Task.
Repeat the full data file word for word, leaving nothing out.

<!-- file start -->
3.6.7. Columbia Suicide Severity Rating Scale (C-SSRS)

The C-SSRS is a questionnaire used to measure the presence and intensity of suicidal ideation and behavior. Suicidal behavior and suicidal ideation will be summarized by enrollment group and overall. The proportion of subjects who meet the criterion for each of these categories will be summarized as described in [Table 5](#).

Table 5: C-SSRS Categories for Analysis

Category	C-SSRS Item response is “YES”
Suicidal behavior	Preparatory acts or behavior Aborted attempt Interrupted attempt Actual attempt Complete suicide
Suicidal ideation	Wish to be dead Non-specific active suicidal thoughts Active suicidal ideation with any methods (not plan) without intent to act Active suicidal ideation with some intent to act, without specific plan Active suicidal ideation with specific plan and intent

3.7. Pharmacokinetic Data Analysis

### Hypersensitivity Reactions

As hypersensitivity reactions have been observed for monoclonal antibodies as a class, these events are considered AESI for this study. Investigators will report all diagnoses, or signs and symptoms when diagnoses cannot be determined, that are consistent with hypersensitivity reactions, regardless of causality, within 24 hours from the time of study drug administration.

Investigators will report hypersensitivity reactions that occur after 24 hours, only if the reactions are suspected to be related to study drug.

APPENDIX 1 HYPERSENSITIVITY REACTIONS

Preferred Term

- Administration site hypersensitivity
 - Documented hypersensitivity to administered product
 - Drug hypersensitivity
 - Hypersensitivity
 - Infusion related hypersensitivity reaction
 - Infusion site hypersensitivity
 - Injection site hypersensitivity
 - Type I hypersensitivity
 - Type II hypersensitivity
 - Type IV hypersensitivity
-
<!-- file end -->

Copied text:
3.6.7. Columbia Suicide Severity Rating Scale (C-SSRS)

The C-SSRS is a questionnaire used to measure the presence and intensity of suicidal ideation and behavior. Suicidal behavior and suicidal ideation will be summarized by enrollment group and overall. The proportion of subjects who meet the criterion for each of these categories will be summarized as described in [Table 5](#).

Table 5: C-SSRS Categories for Analysis

Category	C-SSRS Item response is “YES”
Suicidal behavior	Preparatory acts or behavior Aborted attempt Interrupted attempt Actual attempt Complete suicide
Suicidal ideation	Wish to be dead Non-specific active suicidal thoughts Active suicidal ideation with any methods (not plan) without intent to act Active suicidal ideation with some intent to act, without specific plan Active suicidal ideation with specific plan and intent

3.7. Pharmacokinetic Data Analysis

### Hypersensitivity Reactions

As hypersensitivity reactions have been observed for monoclonal antibodies as a class, these events are considered AESI for this study. Investigators will report all diagnoses, or signs and symptoms when diagnoses cannot be determined, that are consistent with hypersensitivity reactions, regardless of causality, within 24 hours from the time of study drug administration.

Investigators will report hypersensitivity reactions that occur after 24 hours, only if the reactions are suspected to be related to study drug.

APPENDIX 1 HYPERSENSITIVITY REACTIONS

Preferred Term

- Administration site hypersensitivity
 - Documented hypersensitivity to administered product
 - Drug hypersensitivity
 - Hypersensitivity
 - Infusion related hypersensitivity reaction
 - Infusion site hypersensitivity
 - Injection site hypersensitivity
 - Type I hypersensitivity
 - Type II hypersensitivity
 - Type IV hypersensitivity
-